Neal Freeland

Engineering/marketing manager, family guy. My personal blog with a few work thoughts mixed in.

Managing Product Development

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When starting a business it can be fairly straight-forward to create the initial product: generate an idea, build something, and then see how it does. As a start-up progresses, however, things typically become more complicated. The current product needs to be maintained, it’s difficult to develop on top of it, and new people join the company adding more ideas about what to do next. Product development can start to feel like a random walk from daily crisis to idea-du-jour, making it challenging to focus and get things done.

At BuddyTV we overcame these challenges and maintained our productivity by adopting a version of the Agile Development methodology. Roughly each month we followed a three step process: we created a plan, executed it, and then assessed our performance.

Phase 1: Plan

We wrote down all ideas, feature requests, and maintenance requirements in a list we called the product backlog. Each entry was given a task name and described in as much detail as needed. For example, instead of just writing “Improve Google Analytics,” which could be very ambiguous for the developer implementing the task, we wrote “Implement campaign tracking variables for paid media campaigns to measure total page views by source and facilitate ROI analysis,” and added links to best practice articles in the Google forums.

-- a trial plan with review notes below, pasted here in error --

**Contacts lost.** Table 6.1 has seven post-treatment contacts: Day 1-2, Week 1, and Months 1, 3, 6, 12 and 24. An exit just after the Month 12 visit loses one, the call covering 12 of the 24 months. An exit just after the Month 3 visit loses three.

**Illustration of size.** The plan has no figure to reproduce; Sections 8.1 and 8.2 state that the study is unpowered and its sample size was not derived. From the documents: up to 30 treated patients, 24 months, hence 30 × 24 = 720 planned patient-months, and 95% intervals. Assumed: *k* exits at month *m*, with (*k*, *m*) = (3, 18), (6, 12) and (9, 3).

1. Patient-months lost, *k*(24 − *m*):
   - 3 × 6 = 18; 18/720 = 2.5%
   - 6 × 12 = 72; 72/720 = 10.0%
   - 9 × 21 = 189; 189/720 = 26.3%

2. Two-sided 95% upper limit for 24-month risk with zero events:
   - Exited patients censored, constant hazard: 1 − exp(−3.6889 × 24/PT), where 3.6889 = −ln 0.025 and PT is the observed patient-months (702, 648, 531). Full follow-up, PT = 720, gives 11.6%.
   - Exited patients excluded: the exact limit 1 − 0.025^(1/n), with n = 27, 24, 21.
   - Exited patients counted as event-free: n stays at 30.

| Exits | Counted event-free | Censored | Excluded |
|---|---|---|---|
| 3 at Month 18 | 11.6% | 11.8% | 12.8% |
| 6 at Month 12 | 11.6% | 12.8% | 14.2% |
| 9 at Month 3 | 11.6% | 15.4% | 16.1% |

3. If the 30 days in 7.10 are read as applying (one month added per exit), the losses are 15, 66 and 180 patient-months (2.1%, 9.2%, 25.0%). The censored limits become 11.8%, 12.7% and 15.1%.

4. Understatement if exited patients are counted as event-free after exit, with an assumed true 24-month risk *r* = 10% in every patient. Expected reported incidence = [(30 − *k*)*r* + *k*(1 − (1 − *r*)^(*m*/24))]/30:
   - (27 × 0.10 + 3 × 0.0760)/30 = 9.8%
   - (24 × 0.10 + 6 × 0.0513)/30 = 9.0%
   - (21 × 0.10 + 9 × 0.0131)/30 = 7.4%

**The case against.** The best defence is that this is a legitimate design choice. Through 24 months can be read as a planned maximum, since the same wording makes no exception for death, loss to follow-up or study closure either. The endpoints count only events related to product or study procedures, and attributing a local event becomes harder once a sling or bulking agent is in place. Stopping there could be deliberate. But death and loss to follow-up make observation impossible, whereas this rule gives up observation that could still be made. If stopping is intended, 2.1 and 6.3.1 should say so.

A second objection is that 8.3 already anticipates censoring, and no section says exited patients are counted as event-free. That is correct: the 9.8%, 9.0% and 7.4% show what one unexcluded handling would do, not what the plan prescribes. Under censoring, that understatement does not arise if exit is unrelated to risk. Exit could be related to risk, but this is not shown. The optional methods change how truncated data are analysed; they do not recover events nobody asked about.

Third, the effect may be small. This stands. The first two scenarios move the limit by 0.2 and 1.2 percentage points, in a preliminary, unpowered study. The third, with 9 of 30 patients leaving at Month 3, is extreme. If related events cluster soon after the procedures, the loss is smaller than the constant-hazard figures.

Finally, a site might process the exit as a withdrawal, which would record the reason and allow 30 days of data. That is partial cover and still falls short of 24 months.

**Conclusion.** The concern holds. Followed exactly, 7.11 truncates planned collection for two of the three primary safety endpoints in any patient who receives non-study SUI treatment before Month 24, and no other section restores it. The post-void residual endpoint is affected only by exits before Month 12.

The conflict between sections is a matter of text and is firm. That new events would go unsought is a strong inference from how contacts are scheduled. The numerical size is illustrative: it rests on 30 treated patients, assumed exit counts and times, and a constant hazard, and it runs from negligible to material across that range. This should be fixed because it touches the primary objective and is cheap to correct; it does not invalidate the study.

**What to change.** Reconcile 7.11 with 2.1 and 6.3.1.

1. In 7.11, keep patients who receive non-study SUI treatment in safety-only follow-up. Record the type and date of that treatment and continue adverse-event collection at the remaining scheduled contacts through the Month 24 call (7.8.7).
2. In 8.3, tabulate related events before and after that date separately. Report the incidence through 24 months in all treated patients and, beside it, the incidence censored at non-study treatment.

Occasionally some tasks were complex enough that we wrote multi-page specifications that contained user definitions, scenario descriptions, list of included features, list of non-included features (to table discussion), research data, flow diagrams, wireframes, design comps, dependencies, architecture decisions, open issues, dependencies, and competitive analyses. The spec forced us to think things through thoroughly, facilitated group discussion, and helped us tightly define the task before we committed valuable development time to execute it. That said, we also recognized that much discovery would happen in the development process and allowed ourselves to adapt the plan as we progressed.